Now let’s take a look at some of the circulation patterns revealed by Venus Express. The patterns are made visible through the modulation of the cloud distributions, and for the most part reflect motions taking place at altitudes of 45-60 km. In the night-side infrared, clouds show up as dark patches or streaks, since they block upwelling infrared; relatively cloud-free areas are bright. The image at the right shows the night-side VIRTIS infrared image, taken looking toward the South Pole, on the right half of the image. The left half is a day-side observation in the visible spectrum, from reflected sunlight. You can see a concentrated vortex structure near the pole, and an intriguing spiral cloud pattern, probably due to the differential rotation of the atmosphere — i.e. the fact that it is swirling like a bathtub vortex and not in rigid-body rotation. It is generally believed that there is subsiding motion near the pole, but the extent of vertical motions associated with these cloud patterns is not well known. Some of the patterns are interpreted as variations in cloud top height (hence temperature) induced by the vertical motion field, rather than as variations in cloud thickness. Many of the eddies give an appearance very much like two-dimensional vortices having little vertical motion, while other cloud and wave patterns look more like Earth’s boundary layer convective cloud streets (modulated by wind shear), or like gravity waves.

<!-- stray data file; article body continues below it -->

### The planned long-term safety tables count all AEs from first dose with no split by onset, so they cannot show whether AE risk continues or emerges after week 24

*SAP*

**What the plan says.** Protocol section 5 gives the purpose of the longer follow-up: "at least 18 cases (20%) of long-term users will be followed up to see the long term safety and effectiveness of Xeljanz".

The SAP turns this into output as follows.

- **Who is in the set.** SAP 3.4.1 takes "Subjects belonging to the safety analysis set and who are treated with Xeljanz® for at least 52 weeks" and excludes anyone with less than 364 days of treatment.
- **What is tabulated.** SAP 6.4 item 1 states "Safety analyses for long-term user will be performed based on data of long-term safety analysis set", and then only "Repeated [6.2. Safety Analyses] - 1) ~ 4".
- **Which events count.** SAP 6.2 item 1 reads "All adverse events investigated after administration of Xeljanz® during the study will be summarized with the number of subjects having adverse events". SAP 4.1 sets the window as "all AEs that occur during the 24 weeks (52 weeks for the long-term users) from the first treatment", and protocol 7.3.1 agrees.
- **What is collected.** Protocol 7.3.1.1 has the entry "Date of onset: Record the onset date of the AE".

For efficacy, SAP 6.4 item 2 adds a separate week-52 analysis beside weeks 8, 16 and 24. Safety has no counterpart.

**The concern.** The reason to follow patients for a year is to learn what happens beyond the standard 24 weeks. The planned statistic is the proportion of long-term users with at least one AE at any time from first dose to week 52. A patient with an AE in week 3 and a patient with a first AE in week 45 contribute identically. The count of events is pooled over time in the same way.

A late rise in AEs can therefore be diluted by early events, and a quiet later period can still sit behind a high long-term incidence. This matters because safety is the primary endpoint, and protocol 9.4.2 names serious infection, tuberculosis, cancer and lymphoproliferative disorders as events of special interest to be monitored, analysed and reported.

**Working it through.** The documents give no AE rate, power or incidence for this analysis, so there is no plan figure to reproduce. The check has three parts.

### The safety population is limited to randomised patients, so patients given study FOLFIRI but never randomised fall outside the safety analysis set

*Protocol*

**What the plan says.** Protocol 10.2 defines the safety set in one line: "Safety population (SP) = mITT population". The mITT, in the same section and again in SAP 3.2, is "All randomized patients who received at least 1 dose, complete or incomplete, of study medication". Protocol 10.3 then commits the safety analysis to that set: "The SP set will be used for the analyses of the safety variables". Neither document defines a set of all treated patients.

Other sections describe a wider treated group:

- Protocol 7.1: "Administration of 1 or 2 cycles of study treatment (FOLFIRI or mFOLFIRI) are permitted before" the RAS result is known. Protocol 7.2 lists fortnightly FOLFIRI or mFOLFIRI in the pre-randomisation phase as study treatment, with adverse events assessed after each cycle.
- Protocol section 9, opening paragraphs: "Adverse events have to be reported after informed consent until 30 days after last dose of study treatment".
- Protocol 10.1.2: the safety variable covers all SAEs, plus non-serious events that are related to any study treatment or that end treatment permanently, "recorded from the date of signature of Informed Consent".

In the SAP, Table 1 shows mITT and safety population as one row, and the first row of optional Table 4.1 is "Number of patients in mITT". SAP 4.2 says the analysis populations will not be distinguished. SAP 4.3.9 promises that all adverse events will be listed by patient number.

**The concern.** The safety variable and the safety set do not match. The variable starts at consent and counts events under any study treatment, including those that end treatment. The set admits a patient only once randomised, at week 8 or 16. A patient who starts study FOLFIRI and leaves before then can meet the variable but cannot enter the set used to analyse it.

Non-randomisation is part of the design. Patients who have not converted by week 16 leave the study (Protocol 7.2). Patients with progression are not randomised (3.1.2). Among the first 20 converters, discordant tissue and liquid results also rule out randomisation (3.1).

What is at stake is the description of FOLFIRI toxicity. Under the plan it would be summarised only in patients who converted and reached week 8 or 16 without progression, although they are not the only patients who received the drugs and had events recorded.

The South Polar vortex shows a dipole pattern very much like has been seen earlier at the North Pole. Here’s an example of the evolution, viewed by VIRTIS in an infrared channel thought to be mostly responding to cloud top height (see South-polar features on Venus similar to those near the north pole by G. Piccioni et al. Nature,29 November 2007.) The vortex you are seeing is about 2000 km. across.
And this color image of the vortex, taken in the 5 micron band, shows the dipole structure more clearly. The bright yellow region is the dayside.
Although the surface of Venus rotates only slowly, the upper atmosphere has taken on a rotation rate of its own, and air around the 50km level circles the planet with a period of roughly 5 days. This is called super-rotation, because the rotation is in the same sense as the rotation of the planet, but stronger. It allows the upper atmosphere to support substantial temperature gradients, by providing a Coriolis acceleration which can offset pressure gradients associated with temperature variations. The super-rotation is not actually a rigid-body rotation, but has a very distinctive profile in latitude. Venus Express has provided new observations of the zonal wind pattern using cloud-tracking methods, an example of which is shown to the right. Note particularly the uniform velocity in the nightside winds, extending from 70S to the Equator; the polar regions are in something closer to rigid body rotation. What accounts for this pattern? In all theories, the transport of momentum by transient eddies is critical to redistributing the angular momentum and creating low-latitude super-rotation. Thus, the improved understanding of eddy dynamics from Venus Express will help us to determine the character of the eddies and their transports. An essential question remains to be answered: What are these eddies and where to they come from? Much prevailing thinking ascribes the eddies to instabilities of horizontally sheared jets — the barotropic instability — but the images themselves do not give a very clear impression of jet instability.